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Protesting in France could land you in prison

Mike Watson24 April 2015

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The right to demonstrate is non-negotiable. But in towns and cities across France, society is being reordered in a way that criminalises social and political struggles.

In Madrid, the opponents of the new Internal Security Act organized a demonstration of holograms in the Spanish Parliament.

There is a very strange atmosphere spreading across the country at the moment. Whatever we might think of the dubious leadership of the mass demonstration through the streets of Paris on 11 January after the attacks on Charlie Hebdo and the Hyper Cacher kosher supermarket, this was a case of four million people choosing to march in order to demonstrate their repudiation of the attacks and their attachment to a certain set of democratic values. As press correspondents from around the world noted, the French chose to express their feelings by way of a ‘demo’ – in a sense, this country’s paradigmatic form of collective expression. Hollande and his government played the cards of both emotion and responsibility, while presenting themselves as the champions of freedom of expression.

But today, after the historic march – just like before it – demonstrating is not a universal model. Far from it. There are areas and towns where demonstrating can mean being locked up.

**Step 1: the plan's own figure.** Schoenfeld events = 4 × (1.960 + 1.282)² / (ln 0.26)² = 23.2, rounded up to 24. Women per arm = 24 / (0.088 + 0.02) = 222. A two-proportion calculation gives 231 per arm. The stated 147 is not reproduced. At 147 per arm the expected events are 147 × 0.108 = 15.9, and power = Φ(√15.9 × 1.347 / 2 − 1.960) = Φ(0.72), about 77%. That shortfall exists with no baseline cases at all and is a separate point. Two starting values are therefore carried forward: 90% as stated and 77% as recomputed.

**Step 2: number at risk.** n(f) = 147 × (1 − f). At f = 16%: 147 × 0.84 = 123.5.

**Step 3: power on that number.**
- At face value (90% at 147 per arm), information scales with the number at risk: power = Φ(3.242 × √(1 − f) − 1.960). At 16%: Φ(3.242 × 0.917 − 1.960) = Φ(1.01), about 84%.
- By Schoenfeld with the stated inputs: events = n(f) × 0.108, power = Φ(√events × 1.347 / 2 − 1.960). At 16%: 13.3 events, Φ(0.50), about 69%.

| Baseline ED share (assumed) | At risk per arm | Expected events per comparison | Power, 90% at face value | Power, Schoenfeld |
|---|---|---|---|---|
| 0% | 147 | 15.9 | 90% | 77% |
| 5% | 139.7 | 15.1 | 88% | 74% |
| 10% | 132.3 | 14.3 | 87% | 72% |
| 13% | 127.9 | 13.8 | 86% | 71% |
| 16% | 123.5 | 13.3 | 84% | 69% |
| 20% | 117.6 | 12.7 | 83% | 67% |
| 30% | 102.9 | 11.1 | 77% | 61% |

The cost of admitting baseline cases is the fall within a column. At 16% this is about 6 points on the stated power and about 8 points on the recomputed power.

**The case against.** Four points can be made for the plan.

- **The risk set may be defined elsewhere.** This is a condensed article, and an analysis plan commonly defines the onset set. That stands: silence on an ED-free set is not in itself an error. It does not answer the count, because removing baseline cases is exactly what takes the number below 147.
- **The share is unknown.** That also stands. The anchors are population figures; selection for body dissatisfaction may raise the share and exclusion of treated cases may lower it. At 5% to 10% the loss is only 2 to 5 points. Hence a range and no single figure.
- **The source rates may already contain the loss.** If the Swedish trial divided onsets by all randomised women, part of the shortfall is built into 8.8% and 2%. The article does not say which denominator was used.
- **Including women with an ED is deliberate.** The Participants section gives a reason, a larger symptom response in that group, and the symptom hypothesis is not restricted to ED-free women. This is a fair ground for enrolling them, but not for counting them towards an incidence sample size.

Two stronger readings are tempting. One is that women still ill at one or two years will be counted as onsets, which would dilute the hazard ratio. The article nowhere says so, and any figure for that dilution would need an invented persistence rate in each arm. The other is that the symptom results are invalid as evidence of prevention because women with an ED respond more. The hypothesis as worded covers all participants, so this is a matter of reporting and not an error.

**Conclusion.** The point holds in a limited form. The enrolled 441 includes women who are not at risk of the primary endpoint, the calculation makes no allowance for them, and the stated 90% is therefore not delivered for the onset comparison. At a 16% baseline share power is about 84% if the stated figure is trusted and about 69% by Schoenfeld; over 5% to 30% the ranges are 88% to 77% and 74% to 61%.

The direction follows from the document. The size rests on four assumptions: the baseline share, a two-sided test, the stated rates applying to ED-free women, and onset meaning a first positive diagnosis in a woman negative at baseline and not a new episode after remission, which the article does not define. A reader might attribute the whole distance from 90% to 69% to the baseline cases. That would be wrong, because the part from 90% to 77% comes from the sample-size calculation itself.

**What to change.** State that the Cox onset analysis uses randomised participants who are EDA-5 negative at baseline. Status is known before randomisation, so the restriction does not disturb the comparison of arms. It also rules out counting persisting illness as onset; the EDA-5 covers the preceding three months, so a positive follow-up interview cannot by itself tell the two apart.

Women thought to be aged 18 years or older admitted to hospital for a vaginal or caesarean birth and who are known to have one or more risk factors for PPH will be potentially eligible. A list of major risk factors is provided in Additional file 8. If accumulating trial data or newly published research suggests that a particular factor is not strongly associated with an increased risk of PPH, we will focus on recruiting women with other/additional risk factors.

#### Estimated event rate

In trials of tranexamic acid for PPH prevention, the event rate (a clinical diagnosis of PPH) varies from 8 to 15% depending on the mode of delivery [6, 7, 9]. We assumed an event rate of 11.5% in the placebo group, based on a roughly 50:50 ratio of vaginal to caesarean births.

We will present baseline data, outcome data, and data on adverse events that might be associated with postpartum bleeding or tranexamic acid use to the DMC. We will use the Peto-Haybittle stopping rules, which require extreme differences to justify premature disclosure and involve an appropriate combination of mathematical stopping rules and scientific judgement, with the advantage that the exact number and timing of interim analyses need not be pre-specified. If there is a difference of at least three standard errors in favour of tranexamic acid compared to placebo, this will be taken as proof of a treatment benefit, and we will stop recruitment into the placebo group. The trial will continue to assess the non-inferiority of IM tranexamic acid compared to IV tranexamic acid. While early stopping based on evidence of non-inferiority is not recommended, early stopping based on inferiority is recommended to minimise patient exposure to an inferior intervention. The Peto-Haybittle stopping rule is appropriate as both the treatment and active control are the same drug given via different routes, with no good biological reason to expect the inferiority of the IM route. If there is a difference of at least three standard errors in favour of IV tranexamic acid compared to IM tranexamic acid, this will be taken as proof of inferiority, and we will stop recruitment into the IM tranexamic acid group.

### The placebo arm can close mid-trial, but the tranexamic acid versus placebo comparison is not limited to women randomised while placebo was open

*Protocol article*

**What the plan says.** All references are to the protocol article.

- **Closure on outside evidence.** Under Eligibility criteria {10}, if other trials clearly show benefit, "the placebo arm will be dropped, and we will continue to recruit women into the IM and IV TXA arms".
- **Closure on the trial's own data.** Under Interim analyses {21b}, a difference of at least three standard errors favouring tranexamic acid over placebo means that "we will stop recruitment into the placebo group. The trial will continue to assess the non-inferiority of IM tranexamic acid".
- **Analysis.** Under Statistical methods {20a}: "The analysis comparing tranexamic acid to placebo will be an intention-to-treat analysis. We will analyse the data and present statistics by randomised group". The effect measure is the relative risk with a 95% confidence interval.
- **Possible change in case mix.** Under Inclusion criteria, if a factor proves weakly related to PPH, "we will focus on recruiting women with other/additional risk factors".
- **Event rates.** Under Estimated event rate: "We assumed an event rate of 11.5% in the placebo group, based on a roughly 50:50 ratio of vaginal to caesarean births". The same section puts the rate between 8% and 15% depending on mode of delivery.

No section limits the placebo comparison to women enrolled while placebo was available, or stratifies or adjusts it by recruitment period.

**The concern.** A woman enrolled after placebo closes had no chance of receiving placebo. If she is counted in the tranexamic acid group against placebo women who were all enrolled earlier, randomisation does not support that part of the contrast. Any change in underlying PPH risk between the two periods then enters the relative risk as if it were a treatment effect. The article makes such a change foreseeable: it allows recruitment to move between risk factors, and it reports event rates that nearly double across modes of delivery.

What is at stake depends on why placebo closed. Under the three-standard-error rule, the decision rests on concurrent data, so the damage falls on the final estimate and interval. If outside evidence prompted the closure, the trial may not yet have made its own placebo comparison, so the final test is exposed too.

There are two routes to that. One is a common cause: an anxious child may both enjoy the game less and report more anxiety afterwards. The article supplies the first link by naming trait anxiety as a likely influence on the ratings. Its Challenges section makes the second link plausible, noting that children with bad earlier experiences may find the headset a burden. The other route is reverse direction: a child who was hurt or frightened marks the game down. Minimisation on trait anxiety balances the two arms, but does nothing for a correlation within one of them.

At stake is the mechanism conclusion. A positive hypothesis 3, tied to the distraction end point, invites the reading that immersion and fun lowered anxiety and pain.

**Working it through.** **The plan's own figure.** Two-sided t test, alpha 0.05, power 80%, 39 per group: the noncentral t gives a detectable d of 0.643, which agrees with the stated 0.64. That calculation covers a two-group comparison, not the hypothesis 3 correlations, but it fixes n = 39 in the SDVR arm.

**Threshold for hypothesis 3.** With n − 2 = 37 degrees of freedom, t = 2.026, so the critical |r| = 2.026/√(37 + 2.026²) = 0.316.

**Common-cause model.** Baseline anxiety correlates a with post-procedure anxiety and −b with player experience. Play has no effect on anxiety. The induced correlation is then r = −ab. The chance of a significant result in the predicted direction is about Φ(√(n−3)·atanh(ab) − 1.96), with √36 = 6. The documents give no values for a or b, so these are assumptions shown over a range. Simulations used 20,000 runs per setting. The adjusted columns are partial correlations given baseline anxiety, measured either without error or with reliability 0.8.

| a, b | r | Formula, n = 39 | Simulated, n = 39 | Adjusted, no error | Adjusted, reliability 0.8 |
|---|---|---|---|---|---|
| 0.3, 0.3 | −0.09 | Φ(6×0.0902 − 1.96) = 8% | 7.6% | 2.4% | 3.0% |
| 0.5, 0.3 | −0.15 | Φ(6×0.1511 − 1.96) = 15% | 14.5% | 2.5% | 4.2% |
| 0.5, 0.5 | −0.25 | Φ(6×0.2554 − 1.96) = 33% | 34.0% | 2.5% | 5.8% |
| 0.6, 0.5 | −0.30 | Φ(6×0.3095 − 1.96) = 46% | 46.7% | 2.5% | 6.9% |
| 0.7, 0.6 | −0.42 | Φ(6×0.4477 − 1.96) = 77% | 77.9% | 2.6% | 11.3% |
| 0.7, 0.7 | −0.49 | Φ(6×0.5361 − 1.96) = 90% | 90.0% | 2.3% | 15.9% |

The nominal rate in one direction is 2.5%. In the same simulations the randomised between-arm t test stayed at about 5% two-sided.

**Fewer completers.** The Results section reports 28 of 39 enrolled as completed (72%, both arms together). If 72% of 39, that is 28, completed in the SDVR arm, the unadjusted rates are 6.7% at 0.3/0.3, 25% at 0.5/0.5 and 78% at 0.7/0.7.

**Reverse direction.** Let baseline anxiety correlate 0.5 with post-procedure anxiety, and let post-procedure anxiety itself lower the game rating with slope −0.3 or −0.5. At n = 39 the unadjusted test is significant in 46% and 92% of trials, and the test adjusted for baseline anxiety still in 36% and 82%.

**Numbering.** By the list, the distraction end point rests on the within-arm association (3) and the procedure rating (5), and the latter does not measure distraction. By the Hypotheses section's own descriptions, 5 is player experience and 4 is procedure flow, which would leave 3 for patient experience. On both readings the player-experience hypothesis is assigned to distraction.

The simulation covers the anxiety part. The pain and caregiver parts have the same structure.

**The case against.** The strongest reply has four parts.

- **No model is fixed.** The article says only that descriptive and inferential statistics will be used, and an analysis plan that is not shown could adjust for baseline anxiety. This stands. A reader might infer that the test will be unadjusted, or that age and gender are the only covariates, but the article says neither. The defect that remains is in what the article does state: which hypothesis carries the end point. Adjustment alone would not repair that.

In Notre-Dame-des-Landes, Sivens, Nantes, Lyon or Toulouse not every day is 11 January. You can demonstrate, yes, but not to salute the memory of Rémi Fraisse, the young environmentalist activist killed by a military-police grenade on the night of 25-26 October. Demonstrate, yes, but not against the series of acts of police violence subsequently committed during a number of banned protests at police headquarters. Demonstrate, yes, but not against the ban on demonstrating. These bans, which have spread across France, are a serious – revolting – attack on a fundamental democratic right. In November there were a lot of people who didn’t accept the obscene police diktats and the prefecture’s decrees. Dozens of people were arrested, remanded in custody, brought before the courts and often even sentenced. Some of them got a suspended sentence and a fine; others were jailed. Take the example of Gaëtan, an art student at Le Mirail in Toulouse who is also a political and union activist, who was arrested at the banned demonstration on 8 November. In the first trial he got away with a suspended prison sentence and a fine. Upon appeal the judge chose to pass a harsher six-month sentence, including two months in jail.